- Goldman Sachs is buying General Motors' credit-card business for about $2.5 billion, The Wall Street Journal reported Thursday, citing anonymous sources. GM cards hold roughly that same amount in outstanding balances to current issuer Capital One, the Financial Times reported.
- A GM deal, if it holds — the agreement is expected to be finalized in the coming weeks — would more than double the value of Goldman's card portfolio. Goldman held more than $2.3 billion in credit-card loans as of June 30, the Financial Times reported in August.
- Goldman won the deal over Barclays — its second big victory over the British lender in the credit-card space. Apple phased out a rewards-program deal with Barclays ahead of the Apple Card's launch last year. Reports that the two banks were vying for GM's business first surfaced in August.
Goldman's partnership with GM dovetails into a goal Goldman CEO David Solomon laid out at the bank's Investor Day in January: to nearly triple its consumer loans and card balances by 2025 — to $20 billion from $7 billion.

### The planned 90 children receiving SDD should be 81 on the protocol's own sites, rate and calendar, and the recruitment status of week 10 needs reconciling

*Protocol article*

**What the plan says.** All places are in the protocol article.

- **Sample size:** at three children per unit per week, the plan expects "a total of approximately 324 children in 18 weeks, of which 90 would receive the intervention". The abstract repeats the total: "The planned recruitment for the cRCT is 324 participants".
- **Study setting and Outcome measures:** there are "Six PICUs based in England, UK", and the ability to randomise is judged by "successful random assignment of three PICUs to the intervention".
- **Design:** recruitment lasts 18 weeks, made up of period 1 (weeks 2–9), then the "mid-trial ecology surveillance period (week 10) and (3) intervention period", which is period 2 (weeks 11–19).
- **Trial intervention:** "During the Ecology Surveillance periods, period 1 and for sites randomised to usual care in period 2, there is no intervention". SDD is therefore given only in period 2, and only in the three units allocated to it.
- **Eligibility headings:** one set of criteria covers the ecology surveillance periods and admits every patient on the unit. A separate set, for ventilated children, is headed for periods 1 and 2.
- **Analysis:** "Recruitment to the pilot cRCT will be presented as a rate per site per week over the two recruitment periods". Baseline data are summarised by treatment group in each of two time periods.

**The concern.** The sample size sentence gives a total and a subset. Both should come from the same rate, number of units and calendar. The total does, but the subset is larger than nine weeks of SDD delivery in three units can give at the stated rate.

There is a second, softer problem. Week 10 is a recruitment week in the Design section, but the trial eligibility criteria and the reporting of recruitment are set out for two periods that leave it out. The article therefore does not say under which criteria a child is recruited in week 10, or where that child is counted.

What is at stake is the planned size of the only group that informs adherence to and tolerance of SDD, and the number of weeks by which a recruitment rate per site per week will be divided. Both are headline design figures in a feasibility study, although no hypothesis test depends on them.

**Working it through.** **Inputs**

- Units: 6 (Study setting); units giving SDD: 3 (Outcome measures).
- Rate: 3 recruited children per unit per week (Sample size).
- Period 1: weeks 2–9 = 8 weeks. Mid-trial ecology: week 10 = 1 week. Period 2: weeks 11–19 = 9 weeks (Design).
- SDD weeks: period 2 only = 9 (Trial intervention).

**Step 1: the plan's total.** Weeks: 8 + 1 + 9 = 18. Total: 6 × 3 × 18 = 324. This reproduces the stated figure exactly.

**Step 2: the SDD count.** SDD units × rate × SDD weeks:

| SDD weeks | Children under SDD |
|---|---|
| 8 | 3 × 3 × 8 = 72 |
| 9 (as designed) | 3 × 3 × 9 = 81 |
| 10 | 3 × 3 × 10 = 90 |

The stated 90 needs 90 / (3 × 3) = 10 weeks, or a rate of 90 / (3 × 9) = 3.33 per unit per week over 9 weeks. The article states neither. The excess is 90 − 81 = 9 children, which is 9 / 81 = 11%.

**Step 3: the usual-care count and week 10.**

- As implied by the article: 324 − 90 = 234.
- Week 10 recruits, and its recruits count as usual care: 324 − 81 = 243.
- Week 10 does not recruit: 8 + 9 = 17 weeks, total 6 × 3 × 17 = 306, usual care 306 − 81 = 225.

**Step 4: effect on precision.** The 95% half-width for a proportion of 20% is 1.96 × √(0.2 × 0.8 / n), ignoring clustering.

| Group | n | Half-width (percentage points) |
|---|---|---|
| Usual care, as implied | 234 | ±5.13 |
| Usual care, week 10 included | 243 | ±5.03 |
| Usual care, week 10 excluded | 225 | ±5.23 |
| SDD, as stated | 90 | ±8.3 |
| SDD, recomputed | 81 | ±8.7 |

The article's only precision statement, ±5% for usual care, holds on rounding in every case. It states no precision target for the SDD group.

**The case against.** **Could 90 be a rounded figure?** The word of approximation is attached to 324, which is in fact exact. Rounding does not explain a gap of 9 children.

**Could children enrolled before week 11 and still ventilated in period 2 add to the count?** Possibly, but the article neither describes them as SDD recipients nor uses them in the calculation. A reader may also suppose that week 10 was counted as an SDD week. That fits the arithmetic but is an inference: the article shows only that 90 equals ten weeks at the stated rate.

Goldman and Capital One, which has issued GM cards since 2012, have agreed on the purchase price and the outline of the deal, sources told the Journal. Goldman is likely to pay a slight premium for the debt and pitch cardholders on banking products, such as Marcus accounts, personal loans and investment products.
Part of Goldman's appeal to GM allegedly was a strategy to use cars as e-commerce portals. GM was the first major car company to allow drivers to order food, pay for gas and book hotel stays from dashboard touch screens — a method of payment that may gain added traction as consumers increasingly move toward contactless sales as the coronavirus pandemic continues.